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The Magnificent (-ly insightful) Seven. Key questions to help refine your strategy

Updated: May 16, 2021

The pandemic and its long-term impact will drive the vast majority of professional service (PS) firms and their clients to revisit their strategy, likely resulting in three broad scenarios:

  1. Maintaining status quo. We don’t see this as realistic for the vast majority of PS firms.

  2. Defend your position by ensuring that the stronger elements of your business are best promoted, reduce focus on weaker areas.

  3. To capitalise on change and expand by, for instance, entering new markets and launching new services.

Strategy is about making complex decisions with material consequences under uncertainty. It needs thinking time as you assess market forces, stakeholder trends and your own performance and requires asking some potentially difficult questions.


I highlight below seven critical questions that can provide clarity around direction. Many successful strategies emerge serendipitously or organically and then require additional focus when the market shifts. If you are leading a firm or department, block off half a day to go through these, then make adjustments where needed - this exercise requires thinking time away from putting out metaphorical fires.


Where you can’t find that breathing space, focus on two questions to check your strategy is still relevant: Where do we play and how do we win?

 

1. Where are we now?

Try to review the business as an external consultant looking for improvements. It is impossible to develop a clear idea of your current position without:

  • Determining sales and profitability across your sectors and departments and the trends impacting both.

  • Understanding your cash position now and in six months.

  • Understanding what drives revenue and profits.

  • Possessing clarity around resourcing – what does the team do well across fee earning and business development and where might additions or changes be needed.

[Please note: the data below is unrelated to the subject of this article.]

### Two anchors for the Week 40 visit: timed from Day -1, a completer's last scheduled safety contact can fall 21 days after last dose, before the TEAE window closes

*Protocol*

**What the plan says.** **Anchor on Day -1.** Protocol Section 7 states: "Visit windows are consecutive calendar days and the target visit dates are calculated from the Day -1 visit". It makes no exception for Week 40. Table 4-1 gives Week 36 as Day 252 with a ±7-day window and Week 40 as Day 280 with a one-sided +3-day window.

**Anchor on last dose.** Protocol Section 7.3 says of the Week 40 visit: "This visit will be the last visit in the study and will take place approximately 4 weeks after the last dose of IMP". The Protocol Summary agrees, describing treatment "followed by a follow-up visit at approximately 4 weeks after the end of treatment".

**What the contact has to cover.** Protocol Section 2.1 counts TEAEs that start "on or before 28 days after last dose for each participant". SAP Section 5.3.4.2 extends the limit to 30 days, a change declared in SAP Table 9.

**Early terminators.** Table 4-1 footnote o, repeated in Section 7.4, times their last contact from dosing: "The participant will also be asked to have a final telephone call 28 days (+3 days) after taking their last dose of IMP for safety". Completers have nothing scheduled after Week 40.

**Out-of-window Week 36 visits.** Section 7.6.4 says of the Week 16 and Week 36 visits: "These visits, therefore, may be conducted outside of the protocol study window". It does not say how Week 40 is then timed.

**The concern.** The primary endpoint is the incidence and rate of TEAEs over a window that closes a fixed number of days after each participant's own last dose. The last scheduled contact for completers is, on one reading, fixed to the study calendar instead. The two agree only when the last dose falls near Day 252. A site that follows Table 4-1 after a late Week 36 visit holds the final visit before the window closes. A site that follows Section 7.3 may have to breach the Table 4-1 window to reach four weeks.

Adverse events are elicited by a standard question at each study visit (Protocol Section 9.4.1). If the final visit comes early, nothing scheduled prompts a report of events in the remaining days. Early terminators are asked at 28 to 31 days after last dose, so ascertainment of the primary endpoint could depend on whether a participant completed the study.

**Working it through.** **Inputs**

• What does the team enjoy doing most and where are you best known.

  • Conversely, where might there be room for improvement.

This exercise can be a little uncomfortable as you highlight potential weaknesses, but transparency at this stage pays dividends when agreeing future focus and effort.


2. Where is the market heading (short and long term)?

It is essential to have an understanding of where the market is heading, or at least acceptance that some areas are unclear, so that you are as well placed as is feasible to capitalise on and react to market shifts.

Through desk research and interviews with the team and other stakeholders – clients, contacts and suppliers especially, within a few days you will have mapped out the market to understand:

  • Where the market is shifting and evolving

  • Where the competition is focusing or winning

  • What the regulatory appetite is and is it driving or restricting work

  • Are there opportunities for M&A, new services or market entry?

  • Which of these trends are short term vs long term

This last point is important – the current volatility and uncertainty in the market means you are likely to be juggling short and long term priorities, and these can conflict.


3. Where will we focus?

Once you have determined where you are strong and where the market is heading, you can select where to focus and/or to stretch your expertise. In the short term, competence and market awareness of that competence are both essential for delivering work that is in immediate demand plus your margins are often higher when linked to existing expertise.